- Lake: Analyst estimates for trading this quarter `appear high'
- Her comments are a `bad omen' for other banks, analyst says
JPMorgan Chase & Co., the first big U.S. bank to report earnings after the third-quarter’s market tumult, missed analysts’ estimates and cautioned that trading is off to a tepid start this quarter.
The nation’s largest lender said revenue fell 6.4 percent in the three months ended Sept. 30, driven by a slump in trading and mortgage-banking results. Adjusted earnings per share were $1.32, missing the $1.38 average estimate of 29 analysts surveyed by Bloomberg. Revenue from fixed-income trading tumbled 11 percent, excluding the impact of selling businesses.
“So far in October, across asset classes, the markets are pretty quiet,” Chief Financial Officer Marianne Lake said on a conference call after JPMorgan released results Tuesday. “We’re only two weeks into the quarter, and it’s too early to give specific guidance, but based on those facts alone, analysts’ estimates appear high” for the rest of the year, she said.
JPMorgan’s earnings show Wall Street firms are still under pressure to cut expenses -- potentially including annual bonuses -- as volatile markets and the continuation of record-low U.S. interest rates hurt profit. Though the firm shrank noninterest costs 2.7 percent to $15.4 billion in the third quarter, that still wasn’t enough keep up with its revenue drop.
Lake’s comments are “a bad omen for the other banks,” said Pri de Silva, a senior banking analyst at CreditSights Inc. in New York. They show that the global market rout and uncertainty around interest rates and economic growth are still prompting investors to curb bets. “The disclaimer is that there’s two and a half more months to go, but if the current trend continues, activity levels are going to be lower than what’s baked into analyst models,” he said.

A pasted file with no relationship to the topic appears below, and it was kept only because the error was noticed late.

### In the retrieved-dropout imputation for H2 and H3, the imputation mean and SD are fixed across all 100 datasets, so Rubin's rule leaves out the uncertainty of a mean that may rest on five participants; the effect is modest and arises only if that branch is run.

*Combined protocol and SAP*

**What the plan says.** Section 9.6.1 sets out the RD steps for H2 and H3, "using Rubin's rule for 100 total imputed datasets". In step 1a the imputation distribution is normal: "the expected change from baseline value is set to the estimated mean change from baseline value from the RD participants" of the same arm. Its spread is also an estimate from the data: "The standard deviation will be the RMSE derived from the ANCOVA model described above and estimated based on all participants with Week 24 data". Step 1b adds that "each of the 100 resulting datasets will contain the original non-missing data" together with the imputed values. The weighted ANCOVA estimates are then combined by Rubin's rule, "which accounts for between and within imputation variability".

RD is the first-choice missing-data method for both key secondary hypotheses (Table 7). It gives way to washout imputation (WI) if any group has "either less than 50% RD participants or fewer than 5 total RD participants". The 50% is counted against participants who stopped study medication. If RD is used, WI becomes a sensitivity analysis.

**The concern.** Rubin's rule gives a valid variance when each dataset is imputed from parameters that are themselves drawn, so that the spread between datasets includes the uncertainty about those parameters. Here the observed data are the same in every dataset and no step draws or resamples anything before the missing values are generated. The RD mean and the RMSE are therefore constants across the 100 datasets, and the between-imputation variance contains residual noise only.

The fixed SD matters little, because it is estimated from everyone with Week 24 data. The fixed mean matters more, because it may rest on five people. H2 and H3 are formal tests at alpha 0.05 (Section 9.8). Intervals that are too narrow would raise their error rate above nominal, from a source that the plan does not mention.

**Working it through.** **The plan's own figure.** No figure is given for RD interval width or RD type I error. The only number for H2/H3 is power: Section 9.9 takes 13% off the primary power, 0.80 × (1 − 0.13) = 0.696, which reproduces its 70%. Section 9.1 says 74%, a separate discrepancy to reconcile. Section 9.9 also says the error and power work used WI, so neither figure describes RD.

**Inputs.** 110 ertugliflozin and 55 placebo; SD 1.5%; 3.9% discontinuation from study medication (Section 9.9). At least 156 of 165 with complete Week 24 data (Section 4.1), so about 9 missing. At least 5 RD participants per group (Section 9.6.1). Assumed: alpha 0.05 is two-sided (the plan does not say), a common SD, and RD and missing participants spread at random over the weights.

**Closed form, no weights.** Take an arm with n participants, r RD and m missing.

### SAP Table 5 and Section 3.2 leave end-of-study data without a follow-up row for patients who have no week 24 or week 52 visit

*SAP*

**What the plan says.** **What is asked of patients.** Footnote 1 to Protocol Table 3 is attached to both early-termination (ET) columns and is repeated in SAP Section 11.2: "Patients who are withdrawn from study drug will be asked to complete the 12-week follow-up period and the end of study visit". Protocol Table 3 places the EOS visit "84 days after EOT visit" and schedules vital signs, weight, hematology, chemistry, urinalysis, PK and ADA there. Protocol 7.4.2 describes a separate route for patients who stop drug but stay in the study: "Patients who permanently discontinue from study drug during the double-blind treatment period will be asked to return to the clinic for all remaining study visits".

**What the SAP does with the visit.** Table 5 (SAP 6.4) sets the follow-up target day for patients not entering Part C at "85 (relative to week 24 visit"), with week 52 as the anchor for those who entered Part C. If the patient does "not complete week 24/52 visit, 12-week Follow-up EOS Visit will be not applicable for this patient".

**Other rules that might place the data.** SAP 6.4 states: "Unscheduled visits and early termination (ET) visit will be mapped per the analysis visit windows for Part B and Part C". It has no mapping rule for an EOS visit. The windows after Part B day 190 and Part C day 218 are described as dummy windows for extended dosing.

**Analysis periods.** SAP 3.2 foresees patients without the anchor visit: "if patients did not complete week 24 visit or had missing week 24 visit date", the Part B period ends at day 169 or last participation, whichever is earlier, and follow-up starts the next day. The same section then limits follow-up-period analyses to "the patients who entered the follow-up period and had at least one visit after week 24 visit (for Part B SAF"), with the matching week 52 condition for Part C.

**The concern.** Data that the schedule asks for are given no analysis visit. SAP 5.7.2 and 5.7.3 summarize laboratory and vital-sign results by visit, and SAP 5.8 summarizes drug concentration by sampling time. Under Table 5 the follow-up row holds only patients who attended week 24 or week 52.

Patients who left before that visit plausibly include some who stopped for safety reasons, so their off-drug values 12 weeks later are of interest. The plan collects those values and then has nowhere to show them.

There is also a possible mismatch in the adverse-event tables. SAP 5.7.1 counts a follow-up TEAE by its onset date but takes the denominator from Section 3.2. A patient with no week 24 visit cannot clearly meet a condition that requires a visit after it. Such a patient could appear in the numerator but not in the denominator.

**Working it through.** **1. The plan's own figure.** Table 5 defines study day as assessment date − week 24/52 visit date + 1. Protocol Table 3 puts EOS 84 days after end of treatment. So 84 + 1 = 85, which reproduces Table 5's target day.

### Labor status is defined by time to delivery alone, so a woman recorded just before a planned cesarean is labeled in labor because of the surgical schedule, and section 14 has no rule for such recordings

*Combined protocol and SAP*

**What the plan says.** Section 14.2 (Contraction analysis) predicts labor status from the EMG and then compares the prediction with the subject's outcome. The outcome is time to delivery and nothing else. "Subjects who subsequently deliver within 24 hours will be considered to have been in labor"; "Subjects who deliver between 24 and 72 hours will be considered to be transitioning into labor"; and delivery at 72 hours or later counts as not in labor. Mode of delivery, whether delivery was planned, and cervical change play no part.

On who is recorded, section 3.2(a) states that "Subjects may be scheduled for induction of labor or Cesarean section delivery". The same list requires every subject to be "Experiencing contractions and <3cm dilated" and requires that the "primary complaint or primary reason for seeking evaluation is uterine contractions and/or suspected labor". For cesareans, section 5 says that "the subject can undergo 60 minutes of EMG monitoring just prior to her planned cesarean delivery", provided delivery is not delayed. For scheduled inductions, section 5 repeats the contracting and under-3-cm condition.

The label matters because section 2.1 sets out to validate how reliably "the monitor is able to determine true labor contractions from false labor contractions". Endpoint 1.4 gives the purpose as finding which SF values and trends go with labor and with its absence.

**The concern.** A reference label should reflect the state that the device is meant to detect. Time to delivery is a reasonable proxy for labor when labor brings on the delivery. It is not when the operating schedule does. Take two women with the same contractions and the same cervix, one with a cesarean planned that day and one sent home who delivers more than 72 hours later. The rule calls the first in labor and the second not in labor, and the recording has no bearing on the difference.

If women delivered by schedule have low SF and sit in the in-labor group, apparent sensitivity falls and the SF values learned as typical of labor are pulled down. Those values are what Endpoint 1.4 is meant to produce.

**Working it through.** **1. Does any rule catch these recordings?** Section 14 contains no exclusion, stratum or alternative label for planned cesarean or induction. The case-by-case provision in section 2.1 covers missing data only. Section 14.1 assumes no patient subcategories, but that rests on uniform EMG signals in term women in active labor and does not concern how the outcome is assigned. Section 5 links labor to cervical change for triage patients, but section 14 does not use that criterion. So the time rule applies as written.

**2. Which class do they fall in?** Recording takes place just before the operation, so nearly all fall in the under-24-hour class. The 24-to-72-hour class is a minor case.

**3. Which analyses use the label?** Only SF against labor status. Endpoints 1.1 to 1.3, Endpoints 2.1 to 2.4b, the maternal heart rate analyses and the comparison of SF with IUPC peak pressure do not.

JPMorgan shares fell 1.7 percent to $60.50 in late trading in New York.
Net income rose 22 percent to $6.8 billion in the third quarter, helped by tax credits that stemmed from the financial crisis. The firm doesn’t expect similar credits of that magnitude in the future, Lake said. The bank has cut about 10,000 jobs in its workforce this year, she said, without indicating whether more may follow.
“We continue to focus on our commitments, optimize our balance sheet and manage our expenses,” Chief Executive Officer Jamie Dimon, 59, said in a statement.
Earnings at the corporate and investment bank, run by Daniel Pinto, dropped 13 percent to $1.46 billion, as revenue fell 10 percent from a year earlier to $8.17 billion. Fixed-income trading tumbled 23 percent to $2.93 billion including the impact of business sales. The unit’s compensation costs, which typically amount to about 30 percent of revenue, fell 3.8 percent in the year’s first nine months, roughly tracking the division’s decline in revenue.
“It was tougher to make money, in particular in credit and commodities, where clients were much less active,” Lake said. Bright spots included equity trading, which boosted revenue 9 percent to $1.4 billion, and investment banking, where it rose 5 percent to $1.5 billion on higher advisory and debt underwriting fees.
Net income from consumer and community banking, run by Gordon Smith, rose 4 percent to $2.63 billion. Still, revenue from mortgage fees and related income slumped 48 percent to $469 million.
Bank stocks during the period had their worst performance since 2011 as expectations for when the Federal Reserve will raise its benchmark rate shifted to next year, which would leave the industry’s margins under pressure even longer. The Fed left rates unchanged in September on concern China’s slowing growth would drag down other economies. The 24-company KBW Bank Index tumbled 9.5 percent in the third quarter, worse than the 6.9 percent drop for the broader S&P 500 Index.
Bank of America Corp., the second-biggest U.S. bank by assets, and Wells Fargo & Co., the top U.S. mortgage lender, are scheduled to report results Wednesday. No. 3 Citigroup Inc. is scheduled to release results Thursday.